There is an even more significant underspend when it comes to government
schools, which educate the great majority of children from high-needs and
disadvantaged backgrounds: 80% of those in the lowest SES quartile, 85% of
Aboriginal and Torres Strait Islander students, 78% of those with a disability,
83% of students in remote areas and most students from a non-English speaking
Total government funding (Federal and State) per student in independent
schools increased by 82 per cent between 2002 and 2009, and the increase per
student in Catholic schools in the same period was 64 per cent. By contrast,
the increase for government schools was 48 per cent. 
Overall, the proportion of total government schools funding spent on
public schools in Australia, has decreased from 77.1 per cent in 2003 to 68.6
per cent in 2009. The OECD average is 85.8 per cent.
Over the same period of time, Australia's educational performance has
declined, both at the highest and lowest ends of educational advantage.
More than a year after the Gonski Review was released, the Australian
Greens are alarmed that the Australian Education Bill 2012 contains no detail
regarding the amount of funding to be provided for its implementation, nor how
it is to be allocated. Details of the contributions from the States and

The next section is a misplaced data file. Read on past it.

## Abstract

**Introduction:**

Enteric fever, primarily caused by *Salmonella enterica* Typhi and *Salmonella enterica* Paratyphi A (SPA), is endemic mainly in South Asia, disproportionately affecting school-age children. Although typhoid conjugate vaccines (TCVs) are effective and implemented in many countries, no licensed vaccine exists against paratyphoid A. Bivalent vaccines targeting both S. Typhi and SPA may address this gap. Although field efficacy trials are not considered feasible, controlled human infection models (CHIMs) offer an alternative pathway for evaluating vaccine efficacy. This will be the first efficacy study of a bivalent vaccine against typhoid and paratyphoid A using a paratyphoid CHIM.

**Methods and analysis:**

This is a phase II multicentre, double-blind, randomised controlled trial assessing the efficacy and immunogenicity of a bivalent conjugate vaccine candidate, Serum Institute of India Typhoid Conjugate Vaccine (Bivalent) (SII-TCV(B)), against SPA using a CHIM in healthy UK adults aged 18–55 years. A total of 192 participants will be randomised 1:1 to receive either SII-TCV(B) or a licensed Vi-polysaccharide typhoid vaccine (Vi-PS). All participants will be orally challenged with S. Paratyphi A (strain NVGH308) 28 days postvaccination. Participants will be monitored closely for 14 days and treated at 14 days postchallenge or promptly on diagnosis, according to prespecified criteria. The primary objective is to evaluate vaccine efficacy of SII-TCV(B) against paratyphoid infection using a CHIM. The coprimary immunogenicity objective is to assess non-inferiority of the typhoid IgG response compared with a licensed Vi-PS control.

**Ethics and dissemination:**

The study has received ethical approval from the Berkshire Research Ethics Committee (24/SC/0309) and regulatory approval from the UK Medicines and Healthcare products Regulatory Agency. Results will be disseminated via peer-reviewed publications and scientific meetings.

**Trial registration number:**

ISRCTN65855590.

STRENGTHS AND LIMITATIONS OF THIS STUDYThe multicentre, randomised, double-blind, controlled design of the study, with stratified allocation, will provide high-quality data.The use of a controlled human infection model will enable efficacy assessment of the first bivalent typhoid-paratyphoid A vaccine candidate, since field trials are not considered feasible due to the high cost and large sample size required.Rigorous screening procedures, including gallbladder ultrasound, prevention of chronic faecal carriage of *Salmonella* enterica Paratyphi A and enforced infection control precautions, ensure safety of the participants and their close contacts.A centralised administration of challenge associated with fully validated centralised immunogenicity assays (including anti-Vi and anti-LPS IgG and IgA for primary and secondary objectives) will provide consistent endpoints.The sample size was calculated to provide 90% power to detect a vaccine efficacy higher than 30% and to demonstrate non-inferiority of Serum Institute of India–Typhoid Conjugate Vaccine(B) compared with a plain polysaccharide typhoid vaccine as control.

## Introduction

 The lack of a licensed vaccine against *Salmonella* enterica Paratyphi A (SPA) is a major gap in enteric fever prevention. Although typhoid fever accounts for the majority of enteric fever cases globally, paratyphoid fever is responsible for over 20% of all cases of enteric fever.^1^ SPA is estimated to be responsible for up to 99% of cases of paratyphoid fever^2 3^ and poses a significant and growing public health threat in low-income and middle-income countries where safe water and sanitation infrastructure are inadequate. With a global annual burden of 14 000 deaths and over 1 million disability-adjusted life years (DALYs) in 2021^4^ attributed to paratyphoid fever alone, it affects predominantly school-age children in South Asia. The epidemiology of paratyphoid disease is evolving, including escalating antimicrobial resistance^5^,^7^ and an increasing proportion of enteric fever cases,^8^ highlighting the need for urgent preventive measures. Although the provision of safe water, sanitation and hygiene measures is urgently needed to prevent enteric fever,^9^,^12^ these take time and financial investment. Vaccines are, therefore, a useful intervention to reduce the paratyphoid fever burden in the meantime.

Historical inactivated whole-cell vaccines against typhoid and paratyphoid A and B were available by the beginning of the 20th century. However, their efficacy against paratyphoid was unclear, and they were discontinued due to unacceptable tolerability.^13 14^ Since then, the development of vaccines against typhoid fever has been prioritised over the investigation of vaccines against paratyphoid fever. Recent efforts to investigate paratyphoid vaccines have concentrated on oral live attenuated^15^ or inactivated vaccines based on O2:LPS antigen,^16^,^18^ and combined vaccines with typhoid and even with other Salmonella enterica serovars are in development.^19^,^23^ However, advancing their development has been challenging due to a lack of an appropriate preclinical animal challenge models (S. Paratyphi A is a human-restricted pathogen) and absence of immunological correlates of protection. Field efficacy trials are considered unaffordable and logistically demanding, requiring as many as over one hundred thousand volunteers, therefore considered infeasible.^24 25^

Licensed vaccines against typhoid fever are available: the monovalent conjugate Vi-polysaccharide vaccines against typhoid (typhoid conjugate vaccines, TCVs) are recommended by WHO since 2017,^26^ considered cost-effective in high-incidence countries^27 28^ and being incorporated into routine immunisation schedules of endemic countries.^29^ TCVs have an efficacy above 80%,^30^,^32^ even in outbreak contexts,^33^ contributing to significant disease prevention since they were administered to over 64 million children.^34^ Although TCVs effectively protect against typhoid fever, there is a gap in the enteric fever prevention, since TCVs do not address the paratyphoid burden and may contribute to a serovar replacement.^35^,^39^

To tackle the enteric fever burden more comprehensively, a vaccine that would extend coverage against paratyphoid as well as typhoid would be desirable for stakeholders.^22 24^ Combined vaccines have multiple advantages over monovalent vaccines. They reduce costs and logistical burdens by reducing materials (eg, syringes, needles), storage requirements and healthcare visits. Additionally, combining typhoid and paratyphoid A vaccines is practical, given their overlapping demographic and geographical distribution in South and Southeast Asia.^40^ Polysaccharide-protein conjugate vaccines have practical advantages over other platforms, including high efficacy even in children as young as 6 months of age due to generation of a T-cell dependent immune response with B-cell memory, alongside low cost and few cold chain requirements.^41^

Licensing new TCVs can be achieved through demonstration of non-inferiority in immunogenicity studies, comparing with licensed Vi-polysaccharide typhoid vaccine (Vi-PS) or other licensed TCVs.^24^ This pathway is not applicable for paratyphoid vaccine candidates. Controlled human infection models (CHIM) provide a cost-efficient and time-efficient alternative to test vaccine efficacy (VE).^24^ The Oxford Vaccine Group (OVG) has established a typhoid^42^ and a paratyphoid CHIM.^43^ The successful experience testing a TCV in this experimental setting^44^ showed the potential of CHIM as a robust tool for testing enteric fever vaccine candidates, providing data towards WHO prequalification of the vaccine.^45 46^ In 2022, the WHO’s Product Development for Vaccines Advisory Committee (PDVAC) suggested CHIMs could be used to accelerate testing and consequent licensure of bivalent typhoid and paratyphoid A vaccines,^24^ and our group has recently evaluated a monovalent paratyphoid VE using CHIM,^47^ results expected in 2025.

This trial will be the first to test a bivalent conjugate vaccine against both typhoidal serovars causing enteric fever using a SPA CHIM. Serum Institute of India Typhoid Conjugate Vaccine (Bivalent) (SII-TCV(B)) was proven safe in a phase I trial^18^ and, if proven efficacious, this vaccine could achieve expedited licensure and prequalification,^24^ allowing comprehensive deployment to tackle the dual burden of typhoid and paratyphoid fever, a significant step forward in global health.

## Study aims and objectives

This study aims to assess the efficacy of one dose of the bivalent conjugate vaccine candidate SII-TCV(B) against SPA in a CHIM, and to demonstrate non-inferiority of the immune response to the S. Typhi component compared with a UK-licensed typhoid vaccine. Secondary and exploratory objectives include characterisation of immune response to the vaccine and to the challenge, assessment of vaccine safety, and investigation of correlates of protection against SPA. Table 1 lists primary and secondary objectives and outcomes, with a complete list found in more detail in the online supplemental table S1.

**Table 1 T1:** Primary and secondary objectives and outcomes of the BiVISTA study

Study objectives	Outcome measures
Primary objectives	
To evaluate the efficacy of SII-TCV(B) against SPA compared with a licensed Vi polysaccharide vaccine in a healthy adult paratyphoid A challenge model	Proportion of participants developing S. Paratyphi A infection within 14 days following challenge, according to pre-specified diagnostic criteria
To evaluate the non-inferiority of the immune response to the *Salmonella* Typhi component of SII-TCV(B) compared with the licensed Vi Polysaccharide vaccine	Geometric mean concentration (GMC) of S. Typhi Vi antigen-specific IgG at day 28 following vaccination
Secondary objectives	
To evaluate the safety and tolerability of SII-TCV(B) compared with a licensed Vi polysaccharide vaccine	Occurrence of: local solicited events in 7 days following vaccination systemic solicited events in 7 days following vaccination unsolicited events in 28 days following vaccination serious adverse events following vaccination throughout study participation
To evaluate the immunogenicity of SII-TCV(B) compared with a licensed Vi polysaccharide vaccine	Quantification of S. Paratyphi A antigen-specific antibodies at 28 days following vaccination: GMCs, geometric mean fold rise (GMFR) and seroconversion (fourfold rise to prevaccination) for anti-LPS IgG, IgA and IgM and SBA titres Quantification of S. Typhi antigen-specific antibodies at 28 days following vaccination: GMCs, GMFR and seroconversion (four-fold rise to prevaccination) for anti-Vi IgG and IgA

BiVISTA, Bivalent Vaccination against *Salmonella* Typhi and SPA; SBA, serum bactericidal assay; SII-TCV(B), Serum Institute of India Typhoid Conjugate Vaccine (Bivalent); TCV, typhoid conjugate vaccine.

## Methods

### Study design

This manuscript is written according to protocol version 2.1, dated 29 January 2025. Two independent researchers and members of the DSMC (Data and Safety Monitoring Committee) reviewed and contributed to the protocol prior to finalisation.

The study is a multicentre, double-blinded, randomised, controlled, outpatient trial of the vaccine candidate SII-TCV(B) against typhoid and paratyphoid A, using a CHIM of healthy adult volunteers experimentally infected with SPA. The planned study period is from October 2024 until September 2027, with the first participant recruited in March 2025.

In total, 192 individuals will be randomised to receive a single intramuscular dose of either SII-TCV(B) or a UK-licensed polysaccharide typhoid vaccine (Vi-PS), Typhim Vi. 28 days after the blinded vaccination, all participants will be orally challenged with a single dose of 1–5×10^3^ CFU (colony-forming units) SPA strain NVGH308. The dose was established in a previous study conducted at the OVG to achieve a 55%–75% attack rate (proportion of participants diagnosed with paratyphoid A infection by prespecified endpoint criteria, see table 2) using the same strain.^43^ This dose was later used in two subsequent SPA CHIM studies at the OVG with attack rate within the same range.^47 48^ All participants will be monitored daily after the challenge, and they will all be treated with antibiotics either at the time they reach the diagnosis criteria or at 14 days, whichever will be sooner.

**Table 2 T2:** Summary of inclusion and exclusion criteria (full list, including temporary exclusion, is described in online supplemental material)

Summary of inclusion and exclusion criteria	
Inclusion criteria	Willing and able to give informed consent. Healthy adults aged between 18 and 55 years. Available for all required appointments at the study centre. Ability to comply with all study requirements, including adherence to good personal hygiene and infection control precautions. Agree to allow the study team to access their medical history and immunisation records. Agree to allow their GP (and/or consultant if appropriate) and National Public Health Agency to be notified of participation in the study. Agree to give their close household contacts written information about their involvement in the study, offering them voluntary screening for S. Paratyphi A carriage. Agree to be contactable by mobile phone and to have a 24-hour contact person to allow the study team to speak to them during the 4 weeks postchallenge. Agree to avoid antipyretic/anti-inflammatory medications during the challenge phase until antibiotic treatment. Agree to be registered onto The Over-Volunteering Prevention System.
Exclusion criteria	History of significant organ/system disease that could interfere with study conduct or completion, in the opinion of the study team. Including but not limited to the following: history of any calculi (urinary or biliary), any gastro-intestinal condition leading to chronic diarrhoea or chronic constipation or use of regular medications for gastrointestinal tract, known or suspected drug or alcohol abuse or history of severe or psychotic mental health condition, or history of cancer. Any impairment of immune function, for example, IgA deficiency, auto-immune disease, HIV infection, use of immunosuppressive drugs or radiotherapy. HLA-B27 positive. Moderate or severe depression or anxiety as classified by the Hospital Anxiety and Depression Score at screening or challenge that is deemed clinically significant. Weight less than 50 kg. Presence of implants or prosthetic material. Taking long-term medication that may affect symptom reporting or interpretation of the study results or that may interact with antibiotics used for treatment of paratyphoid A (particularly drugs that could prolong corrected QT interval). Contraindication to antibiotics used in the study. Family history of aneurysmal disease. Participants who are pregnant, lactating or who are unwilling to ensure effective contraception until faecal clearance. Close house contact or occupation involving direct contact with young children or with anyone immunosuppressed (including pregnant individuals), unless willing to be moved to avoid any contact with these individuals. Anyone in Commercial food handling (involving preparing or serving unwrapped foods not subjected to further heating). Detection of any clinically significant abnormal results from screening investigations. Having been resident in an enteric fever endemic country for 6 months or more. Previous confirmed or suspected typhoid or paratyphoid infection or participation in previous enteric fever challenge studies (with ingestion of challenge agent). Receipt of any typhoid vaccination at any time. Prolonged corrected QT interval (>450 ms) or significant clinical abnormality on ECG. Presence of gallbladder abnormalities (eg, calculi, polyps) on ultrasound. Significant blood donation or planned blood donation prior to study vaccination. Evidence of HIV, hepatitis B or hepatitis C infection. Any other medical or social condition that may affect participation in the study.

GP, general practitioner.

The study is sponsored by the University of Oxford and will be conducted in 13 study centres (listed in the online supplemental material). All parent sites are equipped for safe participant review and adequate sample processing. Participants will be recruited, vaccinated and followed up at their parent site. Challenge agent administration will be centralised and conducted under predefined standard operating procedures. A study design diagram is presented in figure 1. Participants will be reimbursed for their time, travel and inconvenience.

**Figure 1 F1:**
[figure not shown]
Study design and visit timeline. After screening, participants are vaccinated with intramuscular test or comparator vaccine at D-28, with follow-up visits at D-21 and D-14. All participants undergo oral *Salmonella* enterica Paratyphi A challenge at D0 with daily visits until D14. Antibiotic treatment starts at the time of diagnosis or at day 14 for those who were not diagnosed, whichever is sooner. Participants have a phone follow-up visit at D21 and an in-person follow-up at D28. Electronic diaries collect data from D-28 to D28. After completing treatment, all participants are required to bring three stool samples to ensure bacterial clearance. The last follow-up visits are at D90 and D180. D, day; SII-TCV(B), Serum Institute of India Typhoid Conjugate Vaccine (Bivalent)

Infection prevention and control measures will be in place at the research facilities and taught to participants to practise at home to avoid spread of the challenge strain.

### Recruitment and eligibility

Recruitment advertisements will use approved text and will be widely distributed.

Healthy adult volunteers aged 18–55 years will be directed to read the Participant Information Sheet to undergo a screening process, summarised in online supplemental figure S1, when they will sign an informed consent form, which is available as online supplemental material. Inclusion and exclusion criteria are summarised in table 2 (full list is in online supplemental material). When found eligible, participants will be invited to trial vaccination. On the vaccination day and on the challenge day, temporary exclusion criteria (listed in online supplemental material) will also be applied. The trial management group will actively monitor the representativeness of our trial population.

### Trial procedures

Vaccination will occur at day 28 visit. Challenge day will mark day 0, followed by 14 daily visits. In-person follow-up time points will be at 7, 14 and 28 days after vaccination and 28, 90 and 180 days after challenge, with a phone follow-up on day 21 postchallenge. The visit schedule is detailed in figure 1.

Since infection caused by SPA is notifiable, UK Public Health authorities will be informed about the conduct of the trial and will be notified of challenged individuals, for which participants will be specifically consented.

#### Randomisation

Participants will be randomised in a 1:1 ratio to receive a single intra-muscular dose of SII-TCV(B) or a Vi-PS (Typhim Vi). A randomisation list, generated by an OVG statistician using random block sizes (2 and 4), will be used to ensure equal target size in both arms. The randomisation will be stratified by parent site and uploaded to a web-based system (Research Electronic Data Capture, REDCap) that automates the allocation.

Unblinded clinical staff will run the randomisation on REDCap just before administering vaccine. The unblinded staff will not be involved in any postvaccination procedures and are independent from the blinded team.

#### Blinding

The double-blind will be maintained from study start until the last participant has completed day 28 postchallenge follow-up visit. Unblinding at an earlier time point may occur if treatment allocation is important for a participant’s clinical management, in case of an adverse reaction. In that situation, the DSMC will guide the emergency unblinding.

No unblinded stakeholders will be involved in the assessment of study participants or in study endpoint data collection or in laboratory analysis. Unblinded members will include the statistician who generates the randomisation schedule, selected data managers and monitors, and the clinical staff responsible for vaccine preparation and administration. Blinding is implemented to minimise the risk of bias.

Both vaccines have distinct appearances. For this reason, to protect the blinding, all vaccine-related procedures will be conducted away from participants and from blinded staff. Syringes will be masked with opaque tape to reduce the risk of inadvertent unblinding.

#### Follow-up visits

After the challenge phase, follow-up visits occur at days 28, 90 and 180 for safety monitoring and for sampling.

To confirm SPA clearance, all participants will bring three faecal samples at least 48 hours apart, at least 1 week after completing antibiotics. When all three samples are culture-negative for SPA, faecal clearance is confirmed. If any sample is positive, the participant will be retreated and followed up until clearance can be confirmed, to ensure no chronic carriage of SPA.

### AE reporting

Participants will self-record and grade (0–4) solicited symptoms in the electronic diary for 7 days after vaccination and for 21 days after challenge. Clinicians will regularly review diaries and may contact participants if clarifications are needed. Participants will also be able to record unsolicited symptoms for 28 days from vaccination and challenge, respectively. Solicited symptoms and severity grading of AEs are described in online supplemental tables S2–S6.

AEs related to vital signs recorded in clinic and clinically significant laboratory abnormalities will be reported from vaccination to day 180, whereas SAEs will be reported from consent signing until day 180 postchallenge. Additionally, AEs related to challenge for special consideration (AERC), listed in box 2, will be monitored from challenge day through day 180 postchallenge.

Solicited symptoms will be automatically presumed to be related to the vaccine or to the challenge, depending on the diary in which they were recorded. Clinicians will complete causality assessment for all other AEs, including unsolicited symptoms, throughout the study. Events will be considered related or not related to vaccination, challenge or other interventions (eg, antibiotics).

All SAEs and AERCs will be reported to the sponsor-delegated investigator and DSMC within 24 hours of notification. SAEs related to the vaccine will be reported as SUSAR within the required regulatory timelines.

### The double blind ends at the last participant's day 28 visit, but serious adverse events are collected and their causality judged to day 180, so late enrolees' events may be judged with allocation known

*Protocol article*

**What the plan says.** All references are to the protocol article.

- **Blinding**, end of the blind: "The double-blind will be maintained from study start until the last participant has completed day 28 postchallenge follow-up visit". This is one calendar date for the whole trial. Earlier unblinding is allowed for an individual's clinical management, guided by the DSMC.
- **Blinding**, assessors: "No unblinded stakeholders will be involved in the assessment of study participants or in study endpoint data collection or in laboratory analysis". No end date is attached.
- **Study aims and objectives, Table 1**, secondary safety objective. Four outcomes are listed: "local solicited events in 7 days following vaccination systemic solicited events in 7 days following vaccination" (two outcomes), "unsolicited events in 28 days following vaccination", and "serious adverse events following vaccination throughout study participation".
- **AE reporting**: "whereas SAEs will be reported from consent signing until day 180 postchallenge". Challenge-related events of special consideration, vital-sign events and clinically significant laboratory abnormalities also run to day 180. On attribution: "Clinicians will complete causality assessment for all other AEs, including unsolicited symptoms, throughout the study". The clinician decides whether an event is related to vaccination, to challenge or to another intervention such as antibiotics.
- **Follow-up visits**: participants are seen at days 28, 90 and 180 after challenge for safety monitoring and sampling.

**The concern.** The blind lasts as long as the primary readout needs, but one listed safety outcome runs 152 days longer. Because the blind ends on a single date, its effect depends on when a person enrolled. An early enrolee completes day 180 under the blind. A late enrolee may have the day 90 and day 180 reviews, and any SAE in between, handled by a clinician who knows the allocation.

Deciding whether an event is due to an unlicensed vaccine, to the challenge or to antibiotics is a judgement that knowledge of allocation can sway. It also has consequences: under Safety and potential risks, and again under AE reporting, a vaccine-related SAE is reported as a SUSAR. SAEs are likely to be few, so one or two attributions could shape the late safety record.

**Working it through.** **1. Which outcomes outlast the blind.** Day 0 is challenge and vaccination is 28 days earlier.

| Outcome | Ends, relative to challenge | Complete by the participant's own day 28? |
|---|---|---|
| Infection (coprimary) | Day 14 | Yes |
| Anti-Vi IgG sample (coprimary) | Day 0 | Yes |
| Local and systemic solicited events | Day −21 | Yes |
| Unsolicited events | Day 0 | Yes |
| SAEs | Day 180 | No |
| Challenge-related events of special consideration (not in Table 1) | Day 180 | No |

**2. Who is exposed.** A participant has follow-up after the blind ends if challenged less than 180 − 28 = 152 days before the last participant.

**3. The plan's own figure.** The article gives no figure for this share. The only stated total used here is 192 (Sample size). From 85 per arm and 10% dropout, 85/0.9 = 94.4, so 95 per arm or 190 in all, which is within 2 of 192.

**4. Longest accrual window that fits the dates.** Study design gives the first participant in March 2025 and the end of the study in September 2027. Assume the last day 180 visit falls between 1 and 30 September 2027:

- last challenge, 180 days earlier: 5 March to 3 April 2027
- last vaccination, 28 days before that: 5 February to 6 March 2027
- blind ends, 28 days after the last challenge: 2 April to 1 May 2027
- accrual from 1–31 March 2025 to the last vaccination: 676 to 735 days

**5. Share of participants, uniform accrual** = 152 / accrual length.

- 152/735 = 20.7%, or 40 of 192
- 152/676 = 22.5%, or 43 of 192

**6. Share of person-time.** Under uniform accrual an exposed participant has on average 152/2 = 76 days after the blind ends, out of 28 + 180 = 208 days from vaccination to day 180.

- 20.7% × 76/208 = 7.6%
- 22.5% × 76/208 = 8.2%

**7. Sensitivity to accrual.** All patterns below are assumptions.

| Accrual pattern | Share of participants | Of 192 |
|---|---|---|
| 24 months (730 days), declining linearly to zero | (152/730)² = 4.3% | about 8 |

Territories are also missing, as is any overall guide to its implementation.
The situation is critical, particularly for those students in government
schools where disadvantage is concentrated.
The Gonski Review itself has stressed the need for urgent reform,
The additional investment needed to implement a schooling
resource standard is necessary because, without it, the high cost of poor
educational outcomes will become an even greater drag on Australia’s social and
economic development in the future. The need for the additional expenditure
and the application of what those funds can do is urgent. Australia will only
slip further behind unless, as a nation, we act and act now.
It is essential that funding arrangements be finalised and legislated
for, as a matter of urgency, if the concerns raised by Gonski are to be
addressed and the risk of further decline averted.
In light of previous indications from the Government that any increased
investment into Australia’s schooling system, as recommended in the Gonski
Review, will be introduced over a lengthy period of years, the Australian
Greens call for the Bill to be amended to ensure that the most disadvantaged
government schools will be prioritised for any additional Commonwealth funding
during the implementation of the national plan.
The Australian Greens recommend that the Australian Education Bill 2012
be amended so that the most disadvantaged government schools will be prioritised
for any additional Commonwealth funding during the implementation of the
Senator Penny Wright